The increase in pension costs in the defence budget in recent years has been at the cost of capital procurement. The share of defence pensions pay and allowances have gone up from 49 percent in 2011-12 to 61 percent in 2020-21. The share of capital expenditure has declined from 36 percent in 2012 to 25 percent in 2020-21. 'The fast rise in pension expenditure has a significant crowding-out effect on stores and modernization, two major components that determine a nation's war-fighting ability (Laxman Kumar Behera, a research scholar at the Manohar Parrikar Institute of Defence Studies and Analyses in his paper published in March 2020).
Proposals under consideration:
The present endeavor, therefore, is to optimize the utilization of the defence budget by reducing the revenue expenditure to correspondingly increase capital expenditure. The Army has come up with a number of proposals in this regard in its report — "Optimisation of Manpower and Resources: Review of Practices and Facilities in Indian Army". The focus has been to reduce manpower, bring in austerity measures, curtail diversion of personnel for all non-military duties internally and of course, bring down the budget for pensions. The CDS (Chief of Defence Staff) talked about two issues. One is enhancement of retirement age of all ranks in the Armed Forces to save on pensions and reduction of pension of that serving personnel who seek PMR(premature retirement) in the future, mainly as a disincentive for officers seeking PMR. The reason advanced in proposing to increase the retirement age is to retain the highly-skilled manpower in the defence forces. The retirement age for Junior Commissioned Officers and Jawans is proposed to be increased to 57 years in Logistics, technical and medical branch and these would include the - Electronics and Mechanical Engineers, the Army Service Corps, Army Ordnance Corps and Army Medical Corps. It has further been proposed that the pension be reduced, which is presently 50 percent of the last pay drawn for those seeking premature retirement on completion of pensionable service of 20 or more years. In such cases, the pension would be reduced by 50 percent for 20-25 years of service, 40 percent for 26-30 years of service, and 25 percent for 31-35 years of service. Personnel taking premature retirement on completion of 35 years and above service will not face any reduction. (See the graphics: Courtesy Tanmoy Chakraborty)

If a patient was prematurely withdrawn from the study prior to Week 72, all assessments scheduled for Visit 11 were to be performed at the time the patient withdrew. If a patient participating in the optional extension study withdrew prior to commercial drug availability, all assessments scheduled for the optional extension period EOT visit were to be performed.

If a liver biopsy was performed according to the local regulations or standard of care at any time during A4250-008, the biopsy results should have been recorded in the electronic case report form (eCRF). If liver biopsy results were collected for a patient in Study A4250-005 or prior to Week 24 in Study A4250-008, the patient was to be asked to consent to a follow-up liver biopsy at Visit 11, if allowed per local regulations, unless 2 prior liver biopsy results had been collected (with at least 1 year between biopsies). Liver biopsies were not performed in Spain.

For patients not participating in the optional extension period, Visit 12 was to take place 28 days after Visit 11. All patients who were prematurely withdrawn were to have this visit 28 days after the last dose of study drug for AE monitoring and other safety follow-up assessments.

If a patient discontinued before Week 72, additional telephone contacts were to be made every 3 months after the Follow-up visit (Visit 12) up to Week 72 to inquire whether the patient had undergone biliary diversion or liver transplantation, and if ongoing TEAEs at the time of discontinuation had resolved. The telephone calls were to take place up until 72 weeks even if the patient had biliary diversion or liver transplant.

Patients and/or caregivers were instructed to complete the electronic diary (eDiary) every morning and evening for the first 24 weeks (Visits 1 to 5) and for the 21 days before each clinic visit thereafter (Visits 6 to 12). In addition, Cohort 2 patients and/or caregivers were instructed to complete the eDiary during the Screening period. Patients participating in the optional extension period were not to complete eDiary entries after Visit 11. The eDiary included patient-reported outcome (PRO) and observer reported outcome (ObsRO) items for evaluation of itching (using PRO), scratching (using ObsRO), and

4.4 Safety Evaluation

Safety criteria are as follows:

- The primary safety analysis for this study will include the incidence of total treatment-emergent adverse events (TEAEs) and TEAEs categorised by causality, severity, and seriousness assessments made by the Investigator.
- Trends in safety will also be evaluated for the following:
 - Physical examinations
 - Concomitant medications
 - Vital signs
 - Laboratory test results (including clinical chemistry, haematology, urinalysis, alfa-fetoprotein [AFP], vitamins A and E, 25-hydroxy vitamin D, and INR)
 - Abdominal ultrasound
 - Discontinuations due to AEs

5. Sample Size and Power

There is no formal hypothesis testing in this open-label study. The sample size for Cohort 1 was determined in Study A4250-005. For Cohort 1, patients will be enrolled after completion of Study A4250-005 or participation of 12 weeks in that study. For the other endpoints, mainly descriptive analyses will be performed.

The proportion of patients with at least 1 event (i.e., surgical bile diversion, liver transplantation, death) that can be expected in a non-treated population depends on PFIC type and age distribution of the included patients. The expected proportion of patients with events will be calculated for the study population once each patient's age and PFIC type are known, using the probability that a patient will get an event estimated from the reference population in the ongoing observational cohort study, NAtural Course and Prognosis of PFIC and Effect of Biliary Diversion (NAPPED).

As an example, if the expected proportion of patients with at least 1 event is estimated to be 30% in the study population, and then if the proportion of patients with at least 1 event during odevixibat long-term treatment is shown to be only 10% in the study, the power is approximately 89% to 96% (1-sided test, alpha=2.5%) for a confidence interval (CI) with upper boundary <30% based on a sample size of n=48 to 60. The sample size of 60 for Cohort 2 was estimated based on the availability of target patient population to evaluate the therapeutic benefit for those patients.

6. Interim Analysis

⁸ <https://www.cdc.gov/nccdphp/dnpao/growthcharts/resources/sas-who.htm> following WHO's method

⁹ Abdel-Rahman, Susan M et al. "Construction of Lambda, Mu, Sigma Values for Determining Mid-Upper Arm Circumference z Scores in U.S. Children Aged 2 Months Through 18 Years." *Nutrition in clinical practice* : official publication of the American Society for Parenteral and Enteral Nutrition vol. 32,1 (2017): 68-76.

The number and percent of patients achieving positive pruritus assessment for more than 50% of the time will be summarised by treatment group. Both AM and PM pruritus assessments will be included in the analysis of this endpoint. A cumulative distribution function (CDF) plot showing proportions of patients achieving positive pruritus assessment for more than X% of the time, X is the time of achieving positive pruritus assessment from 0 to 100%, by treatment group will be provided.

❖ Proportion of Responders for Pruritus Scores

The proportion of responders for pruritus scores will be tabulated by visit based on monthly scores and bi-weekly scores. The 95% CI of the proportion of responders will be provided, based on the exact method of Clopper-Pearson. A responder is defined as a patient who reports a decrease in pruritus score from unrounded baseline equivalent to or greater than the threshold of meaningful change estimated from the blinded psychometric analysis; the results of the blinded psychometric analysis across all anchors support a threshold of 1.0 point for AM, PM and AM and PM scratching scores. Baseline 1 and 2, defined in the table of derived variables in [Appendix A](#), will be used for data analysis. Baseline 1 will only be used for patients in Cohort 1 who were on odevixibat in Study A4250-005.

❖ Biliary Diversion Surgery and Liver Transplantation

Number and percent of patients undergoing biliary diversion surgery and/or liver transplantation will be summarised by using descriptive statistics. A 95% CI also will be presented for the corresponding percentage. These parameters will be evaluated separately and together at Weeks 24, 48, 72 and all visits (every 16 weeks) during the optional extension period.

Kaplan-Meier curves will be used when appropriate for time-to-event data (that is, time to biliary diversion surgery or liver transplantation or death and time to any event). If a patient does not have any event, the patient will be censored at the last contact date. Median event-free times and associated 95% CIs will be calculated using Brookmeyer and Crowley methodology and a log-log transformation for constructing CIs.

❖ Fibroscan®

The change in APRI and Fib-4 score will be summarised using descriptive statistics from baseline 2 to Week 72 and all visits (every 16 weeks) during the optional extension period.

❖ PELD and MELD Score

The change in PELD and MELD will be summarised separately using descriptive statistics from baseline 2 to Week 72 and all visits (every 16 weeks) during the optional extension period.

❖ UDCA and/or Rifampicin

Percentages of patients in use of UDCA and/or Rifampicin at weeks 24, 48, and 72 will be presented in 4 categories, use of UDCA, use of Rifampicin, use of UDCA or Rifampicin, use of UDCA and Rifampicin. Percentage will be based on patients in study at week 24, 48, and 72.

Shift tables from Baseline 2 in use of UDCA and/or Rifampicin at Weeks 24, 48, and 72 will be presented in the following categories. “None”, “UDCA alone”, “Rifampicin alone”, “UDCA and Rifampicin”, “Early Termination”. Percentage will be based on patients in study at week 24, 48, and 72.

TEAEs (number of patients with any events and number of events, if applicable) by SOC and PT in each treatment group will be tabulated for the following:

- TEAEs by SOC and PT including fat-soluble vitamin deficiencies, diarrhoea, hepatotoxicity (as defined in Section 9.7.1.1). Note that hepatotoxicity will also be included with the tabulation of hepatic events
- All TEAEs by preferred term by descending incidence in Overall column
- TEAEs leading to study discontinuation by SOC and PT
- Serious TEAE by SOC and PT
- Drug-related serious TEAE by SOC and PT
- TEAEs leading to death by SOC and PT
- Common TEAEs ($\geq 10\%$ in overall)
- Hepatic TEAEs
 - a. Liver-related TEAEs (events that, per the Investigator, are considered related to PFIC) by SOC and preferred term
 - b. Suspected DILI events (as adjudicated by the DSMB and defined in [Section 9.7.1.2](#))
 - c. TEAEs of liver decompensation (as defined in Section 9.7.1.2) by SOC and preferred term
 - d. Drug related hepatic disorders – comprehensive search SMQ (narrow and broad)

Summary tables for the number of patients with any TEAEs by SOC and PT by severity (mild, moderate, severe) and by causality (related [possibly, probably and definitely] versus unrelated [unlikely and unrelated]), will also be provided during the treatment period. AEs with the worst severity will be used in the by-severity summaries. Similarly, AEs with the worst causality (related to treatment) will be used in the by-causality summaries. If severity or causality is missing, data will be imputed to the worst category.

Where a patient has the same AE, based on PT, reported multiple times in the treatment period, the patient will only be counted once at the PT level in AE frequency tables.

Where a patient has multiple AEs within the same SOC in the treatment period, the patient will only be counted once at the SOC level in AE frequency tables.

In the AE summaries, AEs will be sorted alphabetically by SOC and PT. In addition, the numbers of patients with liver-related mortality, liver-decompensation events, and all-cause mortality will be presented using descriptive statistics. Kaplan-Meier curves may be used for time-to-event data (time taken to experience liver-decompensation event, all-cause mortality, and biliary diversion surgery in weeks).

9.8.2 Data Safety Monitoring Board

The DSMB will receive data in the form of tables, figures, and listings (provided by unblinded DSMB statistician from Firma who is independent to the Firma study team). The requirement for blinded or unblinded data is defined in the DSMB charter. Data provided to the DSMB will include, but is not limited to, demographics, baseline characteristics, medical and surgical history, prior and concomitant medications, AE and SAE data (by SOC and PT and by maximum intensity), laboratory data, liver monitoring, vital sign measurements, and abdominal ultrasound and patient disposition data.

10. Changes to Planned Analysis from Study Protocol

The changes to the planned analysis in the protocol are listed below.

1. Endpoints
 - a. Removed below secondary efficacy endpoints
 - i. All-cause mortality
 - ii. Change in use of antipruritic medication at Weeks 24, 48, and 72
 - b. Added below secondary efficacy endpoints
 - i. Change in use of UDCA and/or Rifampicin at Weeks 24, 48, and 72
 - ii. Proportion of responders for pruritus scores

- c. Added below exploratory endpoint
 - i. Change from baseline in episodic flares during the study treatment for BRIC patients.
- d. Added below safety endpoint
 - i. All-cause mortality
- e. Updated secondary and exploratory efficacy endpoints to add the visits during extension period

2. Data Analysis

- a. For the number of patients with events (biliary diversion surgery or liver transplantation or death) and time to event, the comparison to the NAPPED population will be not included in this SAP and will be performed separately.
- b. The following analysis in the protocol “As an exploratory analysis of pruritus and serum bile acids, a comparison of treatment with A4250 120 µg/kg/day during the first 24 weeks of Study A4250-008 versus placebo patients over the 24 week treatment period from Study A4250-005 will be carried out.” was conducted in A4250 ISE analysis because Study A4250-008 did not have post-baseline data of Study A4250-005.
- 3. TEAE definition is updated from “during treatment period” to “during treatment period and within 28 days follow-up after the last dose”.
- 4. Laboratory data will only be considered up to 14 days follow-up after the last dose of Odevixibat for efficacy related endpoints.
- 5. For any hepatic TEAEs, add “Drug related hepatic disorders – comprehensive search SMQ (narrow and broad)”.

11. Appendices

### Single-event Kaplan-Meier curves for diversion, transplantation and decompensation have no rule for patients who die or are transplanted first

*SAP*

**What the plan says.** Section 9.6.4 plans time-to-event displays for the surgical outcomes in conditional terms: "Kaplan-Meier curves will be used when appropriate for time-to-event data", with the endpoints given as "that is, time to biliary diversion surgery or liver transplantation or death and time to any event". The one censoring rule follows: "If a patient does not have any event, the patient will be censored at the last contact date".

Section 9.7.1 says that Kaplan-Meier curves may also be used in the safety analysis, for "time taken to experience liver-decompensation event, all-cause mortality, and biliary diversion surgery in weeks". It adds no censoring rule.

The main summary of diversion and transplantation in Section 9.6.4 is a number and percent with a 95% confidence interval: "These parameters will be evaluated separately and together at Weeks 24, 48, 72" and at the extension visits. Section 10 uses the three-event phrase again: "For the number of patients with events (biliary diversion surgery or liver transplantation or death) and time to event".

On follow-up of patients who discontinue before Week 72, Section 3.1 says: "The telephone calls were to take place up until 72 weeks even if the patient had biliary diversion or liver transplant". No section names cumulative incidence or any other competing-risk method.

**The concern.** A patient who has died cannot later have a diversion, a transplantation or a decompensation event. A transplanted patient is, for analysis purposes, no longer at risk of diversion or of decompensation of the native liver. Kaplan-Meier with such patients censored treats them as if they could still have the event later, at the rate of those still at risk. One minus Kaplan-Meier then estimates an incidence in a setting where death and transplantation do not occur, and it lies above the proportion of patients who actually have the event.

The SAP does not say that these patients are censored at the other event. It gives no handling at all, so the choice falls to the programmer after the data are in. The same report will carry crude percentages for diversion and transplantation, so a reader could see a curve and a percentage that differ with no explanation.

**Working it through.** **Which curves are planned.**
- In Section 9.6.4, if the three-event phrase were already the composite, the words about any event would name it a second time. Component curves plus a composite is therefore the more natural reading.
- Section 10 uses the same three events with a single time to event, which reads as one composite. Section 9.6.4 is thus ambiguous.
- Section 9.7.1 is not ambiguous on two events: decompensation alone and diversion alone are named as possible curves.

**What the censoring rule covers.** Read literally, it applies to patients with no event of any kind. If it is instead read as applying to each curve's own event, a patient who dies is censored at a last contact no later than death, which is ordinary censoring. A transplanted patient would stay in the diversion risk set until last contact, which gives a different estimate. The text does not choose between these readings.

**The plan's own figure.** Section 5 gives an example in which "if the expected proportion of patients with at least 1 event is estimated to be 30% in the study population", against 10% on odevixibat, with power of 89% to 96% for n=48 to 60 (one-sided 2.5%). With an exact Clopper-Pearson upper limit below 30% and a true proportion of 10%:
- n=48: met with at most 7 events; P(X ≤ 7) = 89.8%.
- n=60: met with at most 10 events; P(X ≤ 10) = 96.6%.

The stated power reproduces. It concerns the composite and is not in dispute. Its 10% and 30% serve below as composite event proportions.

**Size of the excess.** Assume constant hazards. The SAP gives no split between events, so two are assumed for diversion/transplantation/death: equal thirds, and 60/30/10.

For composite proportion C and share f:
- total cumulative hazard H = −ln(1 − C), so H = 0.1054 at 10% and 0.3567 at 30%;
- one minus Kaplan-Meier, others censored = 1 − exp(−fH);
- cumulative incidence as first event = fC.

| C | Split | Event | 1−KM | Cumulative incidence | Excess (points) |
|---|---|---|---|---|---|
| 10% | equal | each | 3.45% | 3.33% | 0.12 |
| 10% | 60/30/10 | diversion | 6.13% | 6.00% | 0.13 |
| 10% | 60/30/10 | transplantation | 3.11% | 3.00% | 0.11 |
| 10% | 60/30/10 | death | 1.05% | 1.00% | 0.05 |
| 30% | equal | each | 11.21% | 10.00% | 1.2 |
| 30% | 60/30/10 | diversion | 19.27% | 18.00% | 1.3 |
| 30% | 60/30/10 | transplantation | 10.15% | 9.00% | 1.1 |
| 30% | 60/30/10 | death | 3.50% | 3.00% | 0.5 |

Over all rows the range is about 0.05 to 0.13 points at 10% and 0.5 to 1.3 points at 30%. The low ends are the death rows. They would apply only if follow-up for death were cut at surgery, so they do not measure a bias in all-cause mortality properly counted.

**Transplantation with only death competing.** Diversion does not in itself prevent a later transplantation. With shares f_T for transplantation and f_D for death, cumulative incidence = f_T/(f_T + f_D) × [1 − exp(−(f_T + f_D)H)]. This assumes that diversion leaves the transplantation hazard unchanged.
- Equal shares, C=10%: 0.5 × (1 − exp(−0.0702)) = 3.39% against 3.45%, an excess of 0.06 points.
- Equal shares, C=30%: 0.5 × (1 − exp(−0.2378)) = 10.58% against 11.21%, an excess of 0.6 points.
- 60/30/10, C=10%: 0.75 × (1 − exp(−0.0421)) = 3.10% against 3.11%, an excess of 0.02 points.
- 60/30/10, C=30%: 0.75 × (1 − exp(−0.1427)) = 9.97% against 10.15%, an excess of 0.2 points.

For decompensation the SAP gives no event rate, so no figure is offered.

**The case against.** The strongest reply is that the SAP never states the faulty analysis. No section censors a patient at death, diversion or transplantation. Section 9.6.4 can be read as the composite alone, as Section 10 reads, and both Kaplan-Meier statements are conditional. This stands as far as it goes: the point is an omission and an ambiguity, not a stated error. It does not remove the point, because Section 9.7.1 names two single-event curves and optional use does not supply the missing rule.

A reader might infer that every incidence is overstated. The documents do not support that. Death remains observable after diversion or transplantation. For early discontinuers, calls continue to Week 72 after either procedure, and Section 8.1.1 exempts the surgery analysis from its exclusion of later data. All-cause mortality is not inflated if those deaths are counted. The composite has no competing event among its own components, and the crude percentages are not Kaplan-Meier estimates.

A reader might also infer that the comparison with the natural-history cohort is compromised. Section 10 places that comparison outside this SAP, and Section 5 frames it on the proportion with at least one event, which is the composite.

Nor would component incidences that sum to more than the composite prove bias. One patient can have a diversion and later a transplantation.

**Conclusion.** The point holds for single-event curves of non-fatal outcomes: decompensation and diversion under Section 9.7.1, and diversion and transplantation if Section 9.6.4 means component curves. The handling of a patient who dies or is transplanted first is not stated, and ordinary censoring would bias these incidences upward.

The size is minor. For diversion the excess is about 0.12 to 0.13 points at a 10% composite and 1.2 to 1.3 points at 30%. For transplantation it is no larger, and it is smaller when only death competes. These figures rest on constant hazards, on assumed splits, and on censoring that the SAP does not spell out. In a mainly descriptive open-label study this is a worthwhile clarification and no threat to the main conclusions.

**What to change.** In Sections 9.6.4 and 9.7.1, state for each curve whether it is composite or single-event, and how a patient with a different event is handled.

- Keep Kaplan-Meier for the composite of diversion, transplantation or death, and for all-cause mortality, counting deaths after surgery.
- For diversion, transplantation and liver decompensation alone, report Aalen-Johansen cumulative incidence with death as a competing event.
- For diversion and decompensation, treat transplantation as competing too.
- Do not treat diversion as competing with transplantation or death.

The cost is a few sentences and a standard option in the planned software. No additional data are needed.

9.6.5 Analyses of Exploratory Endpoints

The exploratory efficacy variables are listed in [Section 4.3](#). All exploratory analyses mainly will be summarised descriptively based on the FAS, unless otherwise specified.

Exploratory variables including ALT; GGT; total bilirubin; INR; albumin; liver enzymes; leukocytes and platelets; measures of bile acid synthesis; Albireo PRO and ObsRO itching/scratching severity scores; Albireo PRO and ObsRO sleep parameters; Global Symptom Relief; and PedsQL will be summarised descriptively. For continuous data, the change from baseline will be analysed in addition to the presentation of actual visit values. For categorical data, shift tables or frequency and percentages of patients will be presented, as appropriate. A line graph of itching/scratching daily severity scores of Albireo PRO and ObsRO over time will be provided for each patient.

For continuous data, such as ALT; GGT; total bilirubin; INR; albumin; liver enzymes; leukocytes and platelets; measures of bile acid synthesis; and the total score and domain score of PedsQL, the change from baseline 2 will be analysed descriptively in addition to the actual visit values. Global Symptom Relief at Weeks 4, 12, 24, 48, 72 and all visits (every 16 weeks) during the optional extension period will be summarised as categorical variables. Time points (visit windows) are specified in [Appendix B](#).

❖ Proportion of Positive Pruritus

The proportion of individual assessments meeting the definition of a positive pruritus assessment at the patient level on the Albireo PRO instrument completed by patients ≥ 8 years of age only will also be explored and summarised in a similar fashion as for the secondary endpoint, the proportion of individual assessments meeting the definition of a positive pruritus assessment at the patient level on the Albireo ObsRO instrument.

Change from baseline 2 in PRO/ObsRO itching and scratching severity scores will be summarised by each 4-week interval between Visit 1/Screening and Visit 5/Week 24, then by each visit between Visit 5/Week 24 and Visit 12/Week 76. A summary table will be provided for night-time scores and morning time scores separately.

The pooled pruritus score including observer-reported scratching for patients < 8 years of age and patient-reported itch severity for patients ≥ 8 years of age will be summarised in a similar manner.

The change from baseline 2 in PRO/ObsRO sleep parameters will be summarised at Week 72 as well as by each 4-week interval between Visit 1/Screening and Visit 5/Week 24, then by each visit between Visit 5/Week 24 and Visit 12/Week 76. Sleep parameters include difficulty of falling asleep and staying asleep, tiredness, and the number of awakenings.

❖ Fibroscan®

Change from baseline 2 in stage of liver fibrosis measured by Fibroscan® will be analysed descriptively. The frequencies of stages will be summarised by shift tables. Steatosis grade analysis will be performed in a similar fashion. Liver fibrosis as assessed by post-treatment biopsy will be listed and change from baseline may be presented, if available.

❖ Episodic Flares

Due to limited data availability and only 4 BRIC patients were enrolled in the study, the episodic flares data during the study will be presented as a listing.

Let me first clarify that the Government of India has powers to change terms and conditions only to those who will join government service from the date of issue of the letter (changing such terms and conditions). The Central Government abolished the existing pension schemes for new entrants to government service w.e.f. 01 Apr 2004 and introduced the contribution-based pension scheme. All those who retired till 31 Mar 2014 are drawing pensions without making any contribution. Similarly, the Government of India denied the benefit of OROP (one rank one pension) who seek PMR after the issue of a Government letter on this subject in Nov 2015. All previous PMR retirees are getting OROP. Therefore, my understanding is that any changes in terms and conditions will be applicable only to new entrants from a future date and past retirees will not be affected.
The possible impact of proposed changes:
The need for an increase in budgetary allotment for the modernization of defence forces is well recognized. The recent Ladakhstand off has only hastened the urgency of it. The obvious solution, to hike the defence budget, seems unlikely in the present pandemic- and lockdown-induced downturn where the economy is projected to contract by 10.3 percent this year. (Defence makes up 15 percent of the central government's expenditure and is the second-largest head after interest payment liabilities.). Shortage of funds is not only for essential arms and equipment but also for soldiers' perks such as pensions, pay & allowances. The proposals have been advanced in this given scenario. The timing of such proposals for reforms; while troops are combating major challenges on the Northern borders could have been avoided.